Liberal Institutionalism

Stuck between “ism”s,
liberal global theory
has rich past; future.
International relations

Tana Johnson and Andrew Heiss, “Liberal Institutionalism,” chap. 8 in International Organization and Global Governance, 2nd ed., ed. Thomas G. Weiss and Rorden Wilkinson (London: Routledge, 2018), 123–34, doi: 10.4324/9781315301914.


Tana Johnson

Sanford School of Public Policy, Duke University

Sanford School of Public Policy, Duke University


May 2017



Liberal institutionalism presumes that domestic and international institutions play central roles in facilitating cooperation and peace between states. But currently, this influential approach to thinking and practice appears to be in jeopardy. The United Kingdom seeks to be the first state ever to withdraw from the European Union (EU). The United States threatens to renegotiate or leave several international arrangements that it has recently signed or long supported. Meanwhile, China hints that it would be happy to take on greater global leadership if the United States retreats from this traditional role.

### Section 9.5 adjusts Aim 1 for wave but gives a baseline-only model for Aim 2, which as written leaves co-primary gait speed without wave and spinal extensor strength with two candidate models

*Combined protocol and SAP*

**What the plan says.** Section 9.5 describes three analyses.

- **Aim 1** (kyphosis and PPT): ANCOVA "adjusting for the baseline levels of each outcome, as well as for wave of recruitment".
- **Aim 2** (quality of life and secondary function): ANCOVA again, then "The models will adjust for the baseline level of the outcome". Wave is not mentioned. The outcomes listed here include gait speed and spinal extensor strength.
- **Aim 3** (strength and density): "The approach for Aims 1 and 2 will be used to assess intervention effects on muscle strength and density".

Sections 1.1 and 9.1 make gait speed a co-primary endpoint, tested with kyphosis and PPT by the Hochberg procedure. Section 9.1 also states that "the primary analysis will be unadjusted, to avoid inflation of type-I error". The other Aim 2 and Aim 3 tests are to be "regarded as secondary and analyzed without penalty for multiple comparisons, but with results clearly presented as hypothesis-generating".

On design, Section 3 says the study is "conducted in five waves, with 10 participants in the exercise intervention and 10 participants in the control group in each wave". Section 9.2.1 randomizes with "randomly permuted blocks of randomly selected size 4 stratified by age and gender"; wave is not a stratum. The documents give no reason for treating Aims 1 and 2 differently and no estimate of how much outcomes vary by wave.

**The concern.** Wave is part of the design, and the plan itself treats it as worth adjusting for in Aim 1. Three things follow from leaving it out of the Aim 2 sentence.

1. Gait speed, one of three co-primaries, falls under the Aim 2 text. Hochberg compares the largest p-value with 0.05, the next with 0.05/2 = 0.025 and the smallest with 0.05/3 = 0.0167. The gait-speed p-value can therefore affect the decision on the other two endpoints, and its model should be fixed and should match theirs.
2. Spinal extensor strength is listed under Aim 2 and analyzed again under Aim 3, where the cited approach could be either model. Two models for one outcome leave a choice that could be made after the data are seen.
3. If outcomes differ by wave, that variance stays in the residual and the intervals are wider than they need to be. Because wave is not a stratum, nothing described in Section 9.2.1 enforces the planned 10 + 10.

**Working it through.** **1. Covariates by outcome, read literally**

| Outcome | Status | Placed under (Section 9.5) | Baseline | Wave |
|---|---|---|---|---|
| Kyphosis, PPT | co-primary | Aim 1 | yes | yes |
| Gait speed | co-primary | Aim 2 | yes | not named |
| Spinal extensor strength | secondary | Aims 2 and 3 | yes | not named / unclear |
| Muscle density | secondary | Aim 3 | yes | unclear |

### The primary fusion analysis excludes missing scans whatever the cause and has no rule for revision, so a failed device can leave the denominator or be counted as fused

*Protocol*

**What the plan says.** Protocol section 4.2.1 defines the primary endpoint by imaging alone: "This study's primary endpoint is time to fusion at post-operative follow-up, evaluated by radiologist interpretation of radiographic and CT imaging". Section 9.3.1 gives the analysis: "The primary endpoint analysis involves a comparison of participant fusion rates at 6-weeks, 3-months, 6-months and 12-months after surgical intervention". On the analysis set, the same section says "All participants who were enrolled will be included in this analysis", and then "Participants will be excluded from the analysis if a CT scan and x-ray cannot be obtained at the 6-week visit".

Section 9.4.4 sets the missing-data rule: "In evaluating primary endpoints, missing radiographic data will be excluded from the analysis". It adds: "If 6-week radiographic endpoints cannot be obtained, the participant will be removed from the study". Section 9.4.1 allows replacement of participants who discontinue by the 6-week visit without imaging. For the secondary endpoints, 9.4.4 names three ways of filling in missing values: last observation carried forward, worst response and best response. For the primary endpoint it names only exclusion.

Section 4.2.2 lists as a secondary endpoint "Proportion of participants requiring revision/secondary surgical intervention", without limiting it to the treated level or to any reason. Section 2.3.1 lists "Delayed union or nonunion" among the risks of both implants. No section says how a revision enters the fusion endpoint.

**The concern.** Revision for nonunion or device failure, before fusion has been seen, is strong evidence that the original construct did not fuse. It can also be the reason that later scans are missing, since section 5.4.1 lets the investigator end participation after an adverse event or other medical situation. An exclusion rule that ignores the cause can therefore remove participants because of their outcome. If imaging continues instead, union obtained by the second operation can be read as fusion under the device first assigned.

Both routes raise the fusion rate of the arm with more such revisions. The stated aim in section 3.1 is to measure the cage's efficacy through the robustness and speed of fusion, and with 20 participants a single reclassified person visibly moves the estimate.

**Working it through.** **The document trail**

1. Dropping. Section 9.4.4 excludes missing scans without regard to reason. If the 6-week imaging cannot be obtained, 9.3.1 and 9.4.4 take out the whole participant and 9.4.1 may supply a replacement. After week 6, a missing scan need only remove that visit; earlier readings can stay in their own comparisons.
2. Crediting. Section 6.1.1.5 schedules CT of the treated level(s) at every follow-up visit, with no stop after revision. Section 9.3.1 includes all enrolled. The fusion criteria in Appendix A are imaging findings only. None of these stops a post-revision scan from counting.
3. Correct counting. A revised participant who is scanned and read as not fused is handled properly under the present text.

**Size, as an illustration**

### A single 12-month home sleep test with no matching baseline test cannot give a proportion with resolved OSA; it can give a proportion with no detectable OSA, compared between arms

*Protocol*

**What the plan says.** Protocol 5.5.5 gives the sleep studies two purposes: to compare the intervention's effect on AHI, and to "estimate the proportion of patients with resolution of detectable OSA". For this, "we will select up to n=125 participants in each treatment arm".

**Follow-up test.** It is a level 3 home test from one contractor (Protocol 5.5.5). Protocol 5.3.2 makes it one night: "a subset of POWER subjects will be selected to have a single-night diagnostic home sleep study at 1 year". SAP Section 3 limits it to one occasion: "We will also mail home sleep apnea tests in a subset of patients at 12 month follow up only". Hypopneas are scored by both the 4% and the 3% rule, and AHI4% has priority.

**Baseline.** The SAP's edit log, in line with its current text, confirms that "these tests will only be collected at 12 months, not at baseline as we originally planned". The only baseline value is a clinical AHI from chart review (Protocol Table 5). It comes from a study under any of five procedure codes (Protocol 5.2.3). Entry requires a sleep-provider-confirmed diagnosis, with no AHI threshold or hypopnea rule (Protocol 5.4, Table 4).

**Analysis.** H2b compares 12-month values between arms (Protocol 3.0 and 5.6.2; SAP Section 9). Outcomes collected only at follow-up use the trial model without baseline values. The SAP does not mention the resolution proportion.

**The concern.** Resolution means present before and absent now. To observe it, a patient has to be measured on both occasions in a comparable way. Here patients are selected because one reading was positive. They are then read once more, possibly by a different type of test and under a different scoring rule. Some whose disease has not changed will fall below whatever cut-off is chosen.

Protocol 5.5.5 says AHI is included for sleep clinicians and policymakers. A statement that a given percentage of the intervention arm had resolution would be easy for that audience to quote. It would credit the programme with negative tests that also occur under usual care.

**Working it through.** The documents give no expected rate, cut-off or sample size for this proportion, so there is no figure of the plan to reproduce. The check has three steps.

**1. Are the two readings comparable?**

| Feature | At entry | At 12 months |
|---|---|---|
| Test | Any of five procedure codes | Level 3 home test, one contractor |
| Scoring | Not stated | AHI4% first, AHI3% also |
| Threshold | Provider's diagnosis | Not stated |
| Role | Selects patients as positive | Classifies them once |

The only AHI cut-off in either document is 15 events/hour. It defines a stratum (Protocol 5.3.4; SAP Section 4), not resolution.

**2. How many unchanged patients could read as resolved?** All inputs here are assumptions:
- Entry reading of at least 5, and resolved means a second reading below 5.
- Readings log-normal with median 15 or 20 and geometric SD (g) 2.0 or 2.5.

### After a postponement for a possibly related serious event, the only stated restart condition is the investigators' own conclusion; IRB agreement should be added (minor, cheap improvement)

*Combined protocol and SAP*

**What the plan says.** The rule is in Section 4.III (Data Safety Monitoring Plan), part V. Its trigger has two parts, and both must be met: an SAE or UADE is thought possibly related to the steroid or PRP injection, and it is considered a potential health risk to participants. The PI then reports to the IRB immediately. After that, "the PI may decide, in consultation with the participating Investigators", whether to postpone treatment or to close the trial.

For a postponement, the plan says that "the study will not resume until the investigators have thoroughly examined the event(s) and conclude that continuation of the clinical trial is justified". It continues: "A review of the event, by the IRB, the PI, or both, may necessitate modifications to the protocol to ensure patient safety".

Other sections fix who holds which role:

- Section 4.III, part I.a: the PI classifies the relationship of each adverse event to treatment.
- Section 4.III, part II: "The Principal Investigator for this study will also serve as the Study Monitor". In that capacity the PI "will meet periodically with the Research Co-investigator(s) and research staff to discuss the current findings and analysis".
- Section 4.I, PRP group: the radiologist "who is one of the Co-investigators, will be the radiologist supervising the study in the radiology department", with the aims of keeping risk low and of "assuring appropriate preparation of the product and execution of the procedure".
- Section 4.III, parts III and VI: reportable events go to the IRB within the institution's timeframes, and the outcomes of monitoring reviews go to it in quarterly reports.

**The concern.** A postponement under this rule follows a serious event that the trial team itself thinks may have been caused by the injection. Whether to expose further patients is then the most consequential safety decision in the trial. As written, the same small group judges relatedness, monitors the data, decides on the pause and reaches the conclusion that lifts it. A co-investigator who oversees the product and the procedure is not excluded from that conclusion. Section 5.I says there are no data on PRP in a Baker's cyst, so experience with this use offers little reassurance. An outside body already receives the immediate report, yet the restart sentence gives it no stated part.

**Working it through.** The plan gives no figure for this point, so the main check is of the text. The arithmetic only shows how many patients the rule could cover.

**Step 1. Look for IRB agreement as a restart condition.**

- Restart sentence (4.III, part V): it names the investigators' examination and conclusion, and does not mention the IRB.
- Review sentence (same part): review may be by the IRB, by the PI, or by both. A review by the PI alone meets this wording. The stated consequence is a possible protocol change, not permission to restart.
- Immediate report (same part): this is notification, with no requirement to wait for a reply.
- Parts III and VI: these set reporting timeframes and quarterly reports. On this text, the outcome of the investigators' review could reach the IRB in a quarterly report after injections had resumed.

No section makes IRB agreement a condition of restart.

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    Address = {London},
    Author = {Tana Johnson and Andrew Heiss},
    Booktitle = {International Organization and Global Governance},
    Chapter = {8},
    Doi = {10.4324/9781315301914},
    Edition = {2},
    Editor = {Thomas G. Weiss and Rorden Wilkinson},
    Pages = {123--34},
    Publisher = {Routledge},
    Title = {Liberal Institutionalism},
    Year = {2018}}